Allied: a sombre but self-conscious film

Allied is a curious mix.  On one hand it is sombre reflection on nature of war, love and loyalty. On the other hand, it keeps paying homage to cinematic things past.

The film, which stars  Brad Pitt and Marion Cotillard, begins with Pitt’s character Max Vatan flying over the North African desert on his way to Casablanca.  The opening shots are strangely reminiscent of those from The English Patient, another film about a doomed wartime love affair with Ralph Fiennes as Count László Almásy and Kristin Scott Thomas as Katharine Clifton.



Max is being parachuted into North Africa  where he will meet a French Resistance fighter named Marianne Beausejour (Cotillard) in Casablanca. Their task is to assassinate a high-ranking Nazi official. It goes well and the opening action scenes are typical of the way  director Robert Zebecks handles the dramatic tension that runs through the film.


You can’t set a wartime romance in Casablanca without drawing inevitable parallels and comparisons.

Two heros.jpeg

Super-glamourous stars, sexual tensions, divided loyalties, Nazis, intrigue and a plot, which effectively ends at an airfield, are all present in both films. However Allied is no Casablanca.  Somehow, we don’t get as involved in the relationship between Max and Marianne as we do that between Rick and Ilsa.

And then there’s the inevitable comparison between Allied and Mr and Mrs Smith. Both films contain gun wielding spies and Brad Pitt. There is also a case of concealed identity in both films.


Smith and Allied.jpg

Photo credit Eonline

And all this raises the question: What’s the point? And the answer would appear to be: Not much. Is it simply a case of Brad having a shot at Angelina and saying, “Look, I can do without you.”?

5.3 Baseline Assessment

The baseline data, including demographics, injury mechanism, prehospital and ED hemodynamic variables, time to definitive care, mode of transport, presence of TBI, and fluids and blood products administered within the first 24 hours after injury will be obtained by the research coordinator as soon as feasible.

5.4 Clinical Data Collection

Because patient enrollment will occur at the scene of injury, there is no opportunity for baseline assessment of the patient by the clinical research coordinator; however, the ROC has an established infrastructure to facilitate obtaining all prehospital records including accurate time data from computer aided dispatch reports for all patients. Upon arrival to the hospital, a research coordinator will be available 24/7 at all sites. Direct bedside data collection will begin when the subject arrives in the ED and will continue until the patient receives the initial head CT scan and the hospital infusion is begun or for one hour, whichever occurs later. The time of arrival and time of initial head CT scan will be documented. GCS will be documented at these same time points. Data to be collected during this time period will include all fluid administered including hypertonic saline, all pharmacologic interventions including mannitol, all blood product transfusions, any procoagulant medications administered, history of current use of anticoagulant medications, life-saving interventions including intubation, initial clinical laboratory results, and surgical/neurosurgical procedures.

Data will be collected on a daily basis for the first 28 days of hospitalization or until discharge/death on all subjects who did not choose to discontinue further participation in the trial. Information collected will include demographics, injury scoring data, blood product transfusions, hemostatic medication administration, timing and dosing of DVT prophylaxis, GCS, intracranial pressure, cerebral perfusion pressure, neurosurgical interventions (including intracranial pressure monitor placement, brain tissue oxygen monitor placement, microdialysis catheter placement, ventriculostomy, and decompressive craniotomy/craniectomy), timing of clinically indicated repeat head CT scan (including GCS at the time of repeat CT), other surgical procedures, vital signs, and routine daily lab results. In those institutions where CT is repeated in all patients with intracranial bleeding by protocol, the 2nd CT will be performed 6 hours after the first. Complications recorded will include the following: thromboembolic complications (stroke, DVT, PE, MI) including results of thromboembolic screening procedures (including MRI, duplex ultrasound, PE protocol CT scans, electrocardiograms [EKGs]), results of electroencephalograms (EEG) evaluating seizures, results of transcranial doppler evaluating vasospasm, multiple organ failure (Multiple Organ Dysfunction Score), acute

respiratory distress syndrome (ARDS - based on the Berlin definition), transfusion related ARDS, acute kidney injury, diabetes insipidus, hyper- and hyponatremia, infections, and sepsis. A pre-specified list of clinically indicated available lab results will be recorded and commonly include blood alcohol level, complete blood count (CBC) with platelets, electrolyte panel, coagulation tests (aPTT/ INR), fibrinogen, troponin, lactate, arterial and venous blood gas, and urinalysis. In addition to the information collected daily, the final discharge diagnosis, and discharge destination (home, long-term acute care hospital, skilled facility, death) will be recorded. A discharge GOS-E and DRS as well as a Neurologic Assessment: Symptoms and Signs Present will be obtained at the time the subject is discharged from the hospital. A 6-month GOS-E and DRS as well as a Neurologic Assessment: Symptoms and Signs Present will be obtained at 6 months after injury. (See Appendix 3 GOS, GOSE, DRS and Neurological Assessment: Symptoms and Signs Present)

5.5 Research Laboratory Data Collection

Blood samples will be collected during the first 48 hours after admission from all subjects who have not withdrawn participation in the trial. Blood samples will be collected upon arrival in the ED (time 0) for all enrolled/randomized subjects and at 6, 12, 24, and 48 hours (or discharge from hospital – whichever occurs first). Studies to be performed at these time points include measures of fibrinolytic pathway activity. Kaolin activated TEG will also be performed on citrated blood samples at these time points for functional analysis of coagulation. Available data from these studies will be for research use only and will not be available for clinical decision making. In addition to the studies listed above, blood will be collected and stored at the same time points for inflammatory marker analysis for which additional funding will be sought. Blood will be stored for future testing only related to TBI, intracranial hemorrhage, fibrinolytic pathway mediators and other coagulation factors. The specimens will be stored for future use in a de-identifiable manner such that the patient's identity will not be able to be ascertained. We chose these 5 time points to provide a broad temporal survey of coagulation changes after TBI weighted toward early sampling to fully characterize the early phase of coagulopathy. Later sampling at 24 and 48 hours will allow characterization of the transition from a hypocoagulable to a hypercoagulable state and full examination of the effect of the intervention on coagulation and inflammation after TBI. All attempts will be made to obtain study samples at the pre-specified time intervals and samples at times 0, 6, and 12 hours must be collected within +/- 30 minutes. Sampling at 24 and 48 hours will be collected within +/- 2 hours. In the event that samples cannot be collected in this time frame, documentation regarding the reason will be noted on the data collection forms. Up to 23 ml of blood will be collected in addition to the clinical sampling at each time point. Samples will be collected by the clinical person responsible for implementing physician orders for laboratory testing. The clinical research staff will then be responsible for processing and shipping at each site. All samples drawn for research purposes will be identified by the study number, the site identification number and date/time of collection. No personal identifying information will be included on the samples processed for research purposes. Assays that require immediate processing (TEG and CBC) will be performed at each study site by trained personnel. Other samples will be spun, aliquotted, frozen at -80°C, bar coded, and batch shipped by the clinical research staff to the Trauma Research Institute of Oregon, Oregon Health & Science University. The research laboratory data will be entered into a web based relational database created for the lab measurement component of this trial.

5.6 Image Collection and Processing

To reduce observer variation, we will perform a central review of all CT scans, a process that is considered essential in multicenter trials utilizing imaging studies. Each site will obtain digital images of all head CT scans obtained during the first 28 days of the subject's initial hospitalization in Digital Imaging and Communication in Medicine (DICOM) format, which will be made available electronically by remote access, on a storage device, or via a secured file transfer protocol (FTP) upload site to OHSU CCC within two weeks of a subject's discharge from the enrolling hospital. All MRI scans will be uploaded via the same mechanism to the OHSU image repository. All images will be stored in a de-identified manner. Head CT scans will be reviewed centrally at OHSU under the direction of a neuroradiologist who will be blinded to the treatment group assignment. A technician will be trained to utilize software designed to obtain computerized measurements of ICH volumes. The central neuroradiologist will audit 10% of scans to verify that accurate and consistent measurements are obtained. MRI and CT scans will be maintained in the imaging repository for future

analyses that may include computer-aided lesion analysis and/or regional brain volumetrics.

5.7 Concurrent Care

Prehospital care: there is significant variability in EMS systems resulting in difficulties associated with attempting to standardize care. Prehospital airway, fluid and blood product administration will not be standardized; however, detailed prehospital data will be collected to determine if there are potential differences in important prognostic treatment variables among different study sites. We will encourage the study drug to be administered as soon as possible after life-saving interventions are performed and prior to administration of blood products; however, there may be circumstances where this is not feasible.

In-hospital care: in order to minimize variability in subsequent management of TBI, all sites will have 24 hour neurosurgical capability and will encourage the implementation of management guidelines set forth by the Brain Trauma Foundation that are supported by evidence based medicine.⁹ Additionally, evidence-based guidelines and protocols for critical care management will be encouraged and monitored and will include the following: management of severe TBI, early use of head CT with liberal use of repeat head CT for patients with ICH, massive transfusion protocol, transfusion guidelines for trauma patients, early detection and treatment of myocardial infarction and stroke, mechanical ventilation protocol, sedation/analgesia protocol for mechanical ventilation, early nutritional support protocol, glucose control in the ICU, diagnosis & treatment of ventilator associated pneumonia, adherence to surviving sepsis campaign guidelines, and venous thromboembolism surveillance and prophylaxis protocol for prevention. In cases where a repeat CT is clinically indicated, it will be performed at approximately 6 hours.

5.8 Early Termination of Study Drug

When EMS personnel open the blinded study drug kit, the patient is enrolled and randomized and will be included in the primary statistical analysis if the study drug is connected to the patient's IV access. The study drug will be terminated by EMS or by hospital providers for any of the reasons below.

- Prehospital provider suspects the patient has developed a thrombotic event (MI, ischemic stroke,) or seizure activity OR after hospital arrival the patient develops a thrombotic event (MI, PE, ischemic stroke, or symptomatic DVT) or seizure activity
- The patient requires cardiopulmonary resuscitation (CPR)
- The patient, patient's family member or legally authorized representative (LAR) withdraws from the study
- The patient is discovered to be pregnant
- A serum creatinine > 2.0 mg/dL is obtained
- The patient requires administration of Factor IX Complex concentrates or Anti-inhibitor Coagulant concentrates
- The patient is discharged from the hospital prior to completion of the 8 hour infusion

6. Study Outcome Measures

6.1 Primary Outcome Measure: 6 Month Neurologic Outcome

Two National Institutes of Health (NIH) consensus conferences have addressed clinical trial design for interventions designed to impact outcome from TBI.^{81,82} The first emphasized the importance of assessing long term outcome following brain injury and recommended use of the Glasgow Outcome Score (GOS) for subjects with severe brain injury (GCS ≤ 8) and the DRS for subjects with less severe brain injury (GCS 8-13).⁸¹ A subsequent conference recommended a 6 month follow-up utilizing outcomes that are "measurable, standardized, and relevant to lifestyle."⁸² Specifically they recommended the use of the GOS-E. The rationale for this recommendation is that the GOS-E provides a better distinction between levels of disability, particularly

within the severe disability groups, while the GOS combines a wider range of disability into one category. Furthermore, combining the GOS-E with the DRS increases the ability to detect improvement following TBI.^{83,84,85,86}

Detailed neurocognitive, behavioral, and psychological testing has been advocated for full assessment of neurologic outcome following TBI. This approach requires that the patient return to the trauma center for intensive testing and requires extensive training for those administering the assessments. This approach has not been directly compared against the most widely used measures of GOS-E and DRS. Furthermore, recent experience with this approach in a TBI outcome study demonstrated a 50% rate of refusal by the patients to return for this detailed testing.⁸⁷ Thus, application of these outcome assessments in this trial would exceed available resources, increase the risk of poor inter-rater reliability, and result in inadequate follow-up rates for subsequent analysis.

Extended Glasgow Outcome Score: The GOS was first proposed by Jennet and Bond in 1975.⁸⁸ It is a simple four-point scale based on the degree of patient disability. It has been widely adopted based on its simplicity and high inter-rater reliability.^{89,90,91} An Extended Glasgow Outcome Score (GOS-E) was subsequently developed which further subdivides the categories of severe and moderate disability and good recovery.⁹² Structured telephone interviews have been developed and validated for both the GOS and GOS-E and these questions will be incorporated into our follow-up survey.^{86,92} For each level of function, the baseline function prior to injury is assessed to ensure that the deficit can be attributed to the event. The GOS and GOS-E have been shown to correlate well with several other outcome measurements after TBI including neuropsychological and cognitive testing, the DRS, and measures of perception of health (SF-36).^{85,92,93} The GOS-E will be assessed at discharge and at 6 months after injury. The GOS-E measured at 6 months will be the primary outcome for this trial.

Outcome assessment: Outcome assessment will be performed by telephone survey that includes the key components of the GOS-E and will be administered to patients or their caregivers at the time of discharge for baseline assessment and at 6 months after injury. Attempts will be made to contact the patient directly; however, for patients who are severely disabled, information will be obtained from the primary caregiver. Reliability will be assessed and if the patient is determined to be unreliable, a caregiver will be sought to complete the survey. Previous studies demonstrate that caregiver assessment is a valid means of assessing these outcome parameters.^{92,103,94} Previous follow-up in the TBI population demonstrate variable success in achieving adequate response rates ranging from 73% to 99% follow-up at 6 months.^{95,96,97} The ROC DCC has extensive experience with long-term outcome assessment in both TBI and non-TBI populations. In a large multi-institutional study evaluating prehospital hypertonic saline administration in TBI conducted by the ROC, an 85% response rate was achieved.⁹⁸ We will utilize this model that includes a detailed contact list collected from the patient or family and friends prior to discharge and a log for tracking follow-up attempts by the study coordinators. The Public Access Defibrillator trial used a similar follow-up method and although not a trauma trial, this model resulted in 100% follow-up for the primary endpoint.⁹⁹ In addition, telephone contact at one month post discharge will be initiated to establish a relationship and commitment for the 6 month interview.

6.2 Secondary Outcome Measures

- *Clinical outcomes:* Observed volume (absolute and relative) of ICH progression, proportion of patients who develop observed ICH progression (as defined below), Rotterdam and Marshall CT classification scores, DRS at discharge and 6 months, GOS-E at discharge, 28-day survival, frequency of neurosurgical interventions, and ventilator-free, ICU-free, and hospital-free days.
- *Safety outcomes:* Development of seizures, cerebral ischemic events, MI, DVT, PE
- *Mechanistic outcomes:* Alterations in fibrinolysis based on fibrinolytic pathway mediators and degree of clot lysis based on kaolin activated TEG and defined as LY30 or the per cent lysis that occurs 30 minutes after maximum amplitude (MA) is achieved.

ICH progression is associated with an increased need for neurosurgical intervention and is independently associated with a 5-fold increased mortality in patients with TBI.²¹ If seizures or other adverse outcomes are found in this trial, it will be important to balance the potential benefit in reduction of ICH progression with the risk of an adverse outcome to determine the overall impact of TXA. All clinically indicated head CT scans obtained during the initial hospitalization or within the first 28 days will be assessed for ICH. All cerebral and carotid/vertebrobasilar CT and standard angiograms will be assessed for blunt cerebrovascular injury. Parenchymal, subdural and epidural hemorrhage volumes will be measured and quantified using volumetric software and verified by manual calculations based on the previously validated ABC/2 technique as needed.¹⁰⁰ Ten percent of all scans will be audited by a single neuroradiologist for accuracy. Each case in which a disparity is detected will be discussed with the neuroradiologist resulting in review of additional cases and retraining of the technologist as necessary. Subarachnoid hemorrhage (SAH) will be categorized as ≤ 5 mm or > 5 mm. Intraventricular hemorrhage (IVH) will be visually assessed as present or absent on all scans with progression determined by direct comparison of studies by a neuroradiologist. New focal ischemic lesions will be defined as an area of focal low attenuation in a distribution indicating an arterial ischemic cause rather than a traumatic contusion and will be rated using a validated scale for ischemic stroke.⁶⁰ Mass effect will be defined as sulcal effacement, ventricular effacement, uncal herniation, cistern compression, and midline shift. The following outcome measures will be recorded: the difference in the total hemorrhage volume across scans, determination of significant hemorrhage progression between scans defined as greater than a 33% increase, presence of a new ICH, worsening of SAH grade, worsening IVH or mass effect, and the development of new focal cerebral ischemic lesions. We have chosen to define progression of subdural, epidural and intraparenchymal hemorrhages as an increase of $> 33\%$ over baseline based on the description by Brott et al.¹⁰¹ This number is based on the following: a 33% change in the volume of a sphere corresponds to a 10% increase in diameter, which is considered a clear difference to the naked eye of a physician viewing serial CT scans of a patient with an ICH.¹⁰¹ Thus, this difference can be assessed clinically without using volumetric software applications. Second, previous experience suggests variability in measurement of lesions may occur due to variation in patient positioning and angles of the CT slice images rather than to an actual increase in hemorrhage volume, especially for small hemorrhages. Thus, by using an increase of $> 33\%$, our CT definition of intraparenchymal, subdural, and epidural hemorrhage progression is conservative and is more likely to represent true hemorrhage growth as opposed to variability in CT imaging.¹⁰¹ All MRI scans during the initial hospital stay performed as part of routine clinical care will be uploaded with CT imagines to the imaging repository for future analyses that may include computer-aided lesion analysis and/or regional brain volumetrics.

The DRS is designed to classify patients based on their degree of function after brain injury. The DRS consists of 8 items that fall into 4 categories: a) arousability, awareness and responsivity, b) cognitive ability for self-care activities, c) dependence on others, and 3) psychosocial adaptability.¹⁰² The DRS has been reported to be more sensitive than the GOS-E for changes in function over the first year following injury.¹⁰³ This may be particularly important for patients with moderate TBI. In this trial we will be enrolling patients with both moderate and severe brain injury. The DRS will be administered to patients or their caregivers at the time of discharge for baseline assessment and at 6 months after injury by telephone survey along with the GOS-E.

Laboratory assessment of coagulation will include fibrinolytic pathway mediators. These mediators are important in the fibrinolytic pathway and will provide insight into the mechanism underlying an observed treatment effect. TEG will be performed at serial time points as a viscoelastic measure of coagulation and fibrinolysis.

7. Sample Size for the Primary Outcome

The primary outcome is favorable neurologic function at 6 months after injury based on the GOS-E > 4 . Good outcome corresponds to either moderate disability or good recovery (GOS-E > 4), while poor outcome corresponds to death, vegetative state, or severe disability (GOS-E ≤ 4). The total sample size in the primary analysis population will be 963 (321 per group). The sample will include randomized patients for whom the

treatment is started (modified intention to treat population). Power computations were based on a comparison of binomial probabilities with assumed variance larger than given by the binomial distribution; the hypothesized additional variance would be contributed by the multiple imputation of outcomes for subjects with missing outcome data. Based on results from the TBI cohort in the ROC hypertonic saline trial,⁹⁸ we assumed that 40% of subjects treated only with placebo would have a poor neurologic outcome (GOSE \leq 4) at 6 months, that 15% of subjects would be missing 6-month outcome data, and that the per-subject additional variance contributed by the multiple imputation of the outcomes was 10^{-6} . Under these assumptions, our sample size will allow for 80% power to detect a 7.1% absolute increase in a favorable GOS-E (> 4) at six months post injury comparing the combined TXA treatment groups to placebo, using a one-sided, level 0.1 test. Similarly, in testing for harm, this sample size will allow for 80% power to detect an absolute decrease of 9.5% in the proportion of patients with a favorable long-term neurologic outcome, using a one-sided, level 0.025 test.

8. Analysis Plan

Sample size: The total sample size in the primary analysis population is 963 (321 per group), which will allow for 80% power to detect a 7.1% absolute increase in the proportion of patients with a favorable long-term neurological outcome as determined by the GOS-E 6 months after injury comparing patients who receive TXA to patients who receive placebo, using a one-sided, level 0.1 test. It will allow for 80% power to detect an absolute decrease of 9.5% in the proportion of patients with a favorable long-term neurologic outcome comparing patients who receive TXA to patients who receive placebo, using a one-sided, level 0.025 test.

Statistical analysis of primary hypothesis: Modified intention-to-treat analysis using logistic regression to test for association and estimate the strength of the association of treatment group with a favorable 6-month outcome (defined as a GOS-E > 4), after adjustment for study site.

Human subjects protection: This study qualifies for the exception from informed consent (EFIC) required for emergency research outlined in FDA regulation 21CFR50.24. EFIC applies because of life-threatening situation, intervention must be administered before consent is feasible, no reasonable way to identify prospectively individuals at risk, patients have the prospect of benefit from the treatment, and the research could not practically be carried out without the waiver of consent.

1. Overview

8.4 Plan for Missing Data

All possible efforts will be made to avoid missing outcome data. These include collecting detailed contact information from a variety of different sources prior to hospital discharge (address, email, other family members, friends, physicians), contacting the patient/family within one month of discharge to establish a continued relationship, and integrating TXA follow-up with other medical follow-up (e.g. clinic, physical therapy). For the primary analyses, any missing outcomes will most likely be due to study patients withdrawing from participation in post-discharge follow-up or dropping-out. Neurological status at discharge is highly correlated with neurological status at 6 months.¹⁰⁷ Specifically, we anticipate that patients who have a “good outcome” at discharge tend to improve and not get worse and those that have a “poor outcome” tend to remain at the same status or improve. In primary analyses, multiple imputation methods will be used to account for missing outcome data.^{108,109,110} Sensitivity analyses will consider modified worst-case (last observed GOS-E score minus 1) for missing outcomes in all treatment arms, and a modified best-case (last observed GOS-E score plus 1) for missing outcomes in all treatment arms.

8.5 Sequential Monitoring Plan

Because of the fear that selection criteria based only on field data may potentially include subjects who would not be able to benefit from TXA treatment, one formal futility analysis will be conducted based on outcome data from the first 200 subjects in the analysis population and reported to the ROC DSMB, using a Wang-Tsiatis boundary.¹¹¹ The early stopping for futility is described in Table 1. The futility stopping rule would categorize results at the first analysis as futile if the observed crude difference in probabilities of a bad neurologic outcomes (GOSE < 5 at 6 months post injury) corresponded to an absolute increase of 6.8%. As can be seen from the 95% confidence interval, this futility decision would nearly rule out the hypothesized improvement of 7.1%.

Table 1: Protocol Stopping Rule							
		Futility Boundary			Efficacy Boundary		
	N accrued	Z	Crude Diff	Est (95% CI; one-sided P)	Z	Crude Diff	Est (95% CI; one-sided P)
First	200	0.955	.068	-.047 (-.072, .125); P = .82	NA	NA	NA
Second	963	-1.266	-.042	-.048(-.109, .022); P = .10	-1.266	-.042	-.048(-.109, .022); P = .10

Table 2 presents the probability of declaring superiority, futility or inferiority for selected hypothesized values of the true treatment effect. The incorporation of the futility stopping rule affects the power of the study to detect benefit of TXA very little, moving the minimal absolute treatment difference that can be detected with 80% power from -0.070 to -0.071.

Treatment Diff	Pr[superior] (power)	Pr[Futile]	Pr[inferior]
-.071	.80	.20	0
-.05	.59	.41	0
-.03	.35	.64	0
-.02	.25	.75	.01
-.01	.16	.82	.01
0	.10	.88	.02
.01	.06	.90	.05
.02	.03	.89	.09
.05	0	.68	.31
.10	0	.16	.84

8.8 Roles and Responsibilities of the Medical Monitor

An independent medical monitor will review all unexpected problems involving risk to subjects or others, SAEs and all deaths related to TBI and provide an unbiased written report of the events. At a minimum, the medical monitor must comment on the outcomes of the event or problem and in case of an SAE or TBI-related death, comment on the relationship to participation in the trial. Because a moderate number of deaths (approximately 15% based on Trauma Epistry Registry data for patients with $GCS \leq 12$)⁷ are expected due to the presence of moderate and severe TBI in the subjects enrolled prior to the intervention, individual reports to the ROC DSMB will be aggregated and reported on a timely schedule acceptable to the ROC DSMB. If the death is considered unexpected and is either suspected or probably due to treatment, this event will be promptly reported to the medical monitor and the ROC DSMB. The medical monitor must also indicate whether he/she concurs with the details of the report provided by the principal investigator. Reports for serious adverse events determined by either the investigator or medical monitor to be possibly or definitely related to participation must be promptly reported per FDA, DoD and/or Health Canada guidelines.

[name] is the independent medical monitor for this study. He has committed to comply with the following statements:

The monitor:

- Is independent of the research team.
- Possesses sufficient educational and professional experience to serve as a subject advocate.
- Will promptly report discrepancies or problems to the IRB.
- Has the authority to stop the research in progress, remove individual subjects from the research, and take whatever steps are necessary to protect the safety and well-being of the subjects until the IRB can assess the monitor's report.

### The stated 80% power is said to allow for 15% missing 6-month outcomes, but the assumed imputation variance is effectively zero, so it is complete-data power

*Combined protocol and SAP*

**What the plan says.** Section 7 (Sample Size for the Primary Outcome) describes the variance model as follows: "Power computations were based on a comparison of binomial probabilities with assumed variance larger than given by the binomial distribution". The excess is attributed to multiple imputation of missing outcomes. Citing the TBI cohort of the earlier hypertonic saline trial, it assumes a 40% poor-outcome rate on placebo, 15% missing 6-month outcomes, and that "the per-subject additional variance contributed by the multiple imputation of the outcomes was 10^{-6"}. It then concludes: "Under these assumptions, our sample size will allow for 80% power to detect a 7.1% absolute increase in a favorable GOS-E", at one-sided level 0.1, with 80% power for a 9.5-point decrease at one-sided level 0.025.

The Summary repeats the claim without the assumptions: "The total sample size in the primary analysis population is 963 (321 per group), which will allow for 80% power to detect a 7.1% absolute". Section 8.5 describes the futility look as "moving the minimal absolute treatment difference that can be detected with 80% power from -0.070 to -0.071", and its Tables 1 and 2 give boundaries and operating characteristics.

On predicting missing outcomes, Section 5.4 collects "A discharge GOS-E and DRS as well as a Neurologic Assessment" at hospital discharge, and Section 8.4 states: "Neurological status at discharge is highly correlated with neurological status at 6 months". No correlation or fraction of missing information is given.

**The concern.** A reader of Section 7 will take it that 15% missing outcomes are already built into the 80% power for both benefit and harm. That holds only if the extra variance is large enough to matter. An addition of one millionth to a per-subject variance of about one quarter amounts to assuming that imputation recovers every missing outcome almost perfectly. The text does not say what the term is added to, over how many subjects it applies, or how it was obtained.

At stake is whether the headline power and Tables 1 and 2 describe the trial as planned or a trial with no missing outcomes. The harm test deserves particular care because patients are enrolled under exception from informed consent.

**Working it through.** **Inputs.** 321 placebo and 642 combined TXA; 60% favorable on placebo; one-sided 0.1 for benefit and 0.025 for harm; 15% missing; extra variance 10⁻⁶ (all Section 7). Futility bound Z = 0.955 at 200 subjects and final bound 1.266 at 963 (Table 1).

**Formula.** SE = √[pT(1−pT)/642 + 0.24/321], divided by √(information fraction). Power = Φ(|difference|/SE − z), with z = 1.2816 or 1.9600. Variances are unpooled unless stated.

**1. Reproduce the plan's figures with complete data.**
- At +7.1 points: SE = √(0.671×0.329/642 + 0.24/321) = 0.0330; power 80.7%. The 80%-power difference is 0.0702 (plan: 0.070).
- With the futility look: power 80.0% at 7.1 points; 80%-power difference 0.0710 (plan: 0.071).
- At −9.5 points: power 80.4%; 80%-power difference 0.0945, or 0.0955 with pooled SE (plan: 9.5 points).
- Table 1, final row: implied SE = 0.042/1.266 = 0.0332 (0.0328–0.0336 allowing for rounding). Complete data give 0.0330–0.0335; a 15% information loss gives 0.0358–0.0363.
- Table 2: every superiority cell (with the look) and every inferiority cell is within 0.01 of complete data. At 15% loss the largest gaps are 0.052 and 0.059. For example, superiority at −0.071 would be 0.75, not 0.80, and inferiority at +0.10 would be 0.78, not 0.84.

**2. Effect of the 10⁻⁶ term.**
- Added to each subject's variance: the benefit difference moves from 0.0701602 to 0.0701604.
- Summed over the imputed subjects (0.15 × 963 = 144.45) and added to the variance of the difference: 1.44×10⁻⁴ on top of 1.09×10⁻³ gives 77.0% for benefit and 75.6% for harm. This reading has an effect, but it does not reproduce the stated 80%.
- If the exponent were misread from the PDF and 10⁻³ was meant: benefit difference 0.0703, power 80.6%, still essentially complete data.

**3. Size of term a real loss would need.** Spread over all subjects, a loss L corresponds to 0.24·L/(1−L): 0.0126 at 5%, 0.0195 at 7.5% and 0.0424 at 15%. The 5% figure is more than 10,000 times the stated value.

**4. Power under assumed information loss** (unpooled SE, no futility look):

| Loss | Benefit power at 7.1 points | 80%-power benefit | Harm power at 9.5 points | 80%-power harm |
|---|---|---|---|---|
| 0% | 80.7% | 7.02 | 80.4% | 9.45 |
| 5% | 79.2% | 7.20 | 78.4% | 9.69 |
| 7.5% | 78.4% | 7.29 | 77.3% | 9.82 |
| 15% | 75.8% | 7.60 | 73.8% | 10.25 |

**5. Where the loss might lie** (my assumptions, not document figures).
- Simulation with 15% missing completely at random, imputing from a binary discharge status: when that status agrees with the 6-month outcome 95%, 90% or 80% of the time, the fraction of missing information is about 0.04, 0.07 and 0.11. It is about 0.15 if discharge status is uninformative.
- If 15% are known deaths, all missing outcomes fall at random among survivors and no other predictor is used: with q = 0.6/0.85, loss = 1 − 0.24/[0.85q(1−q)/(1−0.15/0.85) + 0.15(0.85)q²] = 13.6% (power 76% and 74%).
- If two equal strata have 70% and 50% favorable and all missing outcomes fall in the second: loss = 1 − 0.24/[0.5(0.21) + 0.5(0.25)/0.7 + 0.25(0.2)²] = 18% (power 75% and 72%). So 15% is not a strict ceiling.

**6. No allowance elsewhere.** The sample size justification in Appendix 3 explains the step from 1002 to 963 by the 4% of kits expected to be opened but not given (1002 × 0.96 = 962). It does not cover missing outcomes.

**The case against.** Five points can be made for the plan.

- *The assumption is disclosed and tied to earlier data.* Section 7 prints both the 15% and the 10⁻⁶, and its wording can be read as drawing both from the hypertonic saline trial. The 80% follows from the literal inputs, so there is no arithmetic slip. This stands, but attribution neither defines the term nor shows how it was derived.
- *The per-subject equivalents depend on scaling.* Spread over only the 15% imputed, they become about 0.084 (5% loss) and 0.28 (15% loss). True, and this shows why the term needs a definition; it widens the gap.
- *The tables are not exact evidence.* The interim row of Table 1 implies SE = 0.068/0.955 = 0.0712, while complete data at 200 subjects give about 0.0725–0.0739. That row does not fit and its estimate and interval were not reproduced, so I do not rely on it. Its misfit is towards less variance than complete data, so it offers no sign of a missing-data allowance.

All of this is merely a distraction from the film which is a good but not great film. On one level it is a World War II action movie with all the tension of spies and daring deeds. On another level is a sombre exploration of price that humans pay in wartime. Max and Marianne fall in love and get married against the advice and in spite of the  gloomy prognostications of all of their colleagues.


Inevitably, Marianne’s complex but very human past catches up with her with tragic consequences.

 The film is extremely well plotted and the twist of Marianne being a Nazi spy is deftly told and adds immense emotional complexity to the relationship between Max and Marianne.


Simon McBurney as the SOE spook who tells Max’s wife is a spy

The film ends with Max living on a ranch somewhere in Canada with his now grown-up daughter, Anna. It’s a pretty soppy ending to a film that has maintained its emotional tone throughout. It would more appropriately have ended with the final shots at the airfield.


 Viewers will be divided over the performances of Pitt and Cotillard. Many will find the two main characters wooden and unconvincing. Certainly, they lack the passion of the two main leads to Casablanca. Others will find a masterful understatement of the tensions that exist between two people know that the cards are stacked against their relationship.

 Not a great film, but certainly a good Christmas break film.

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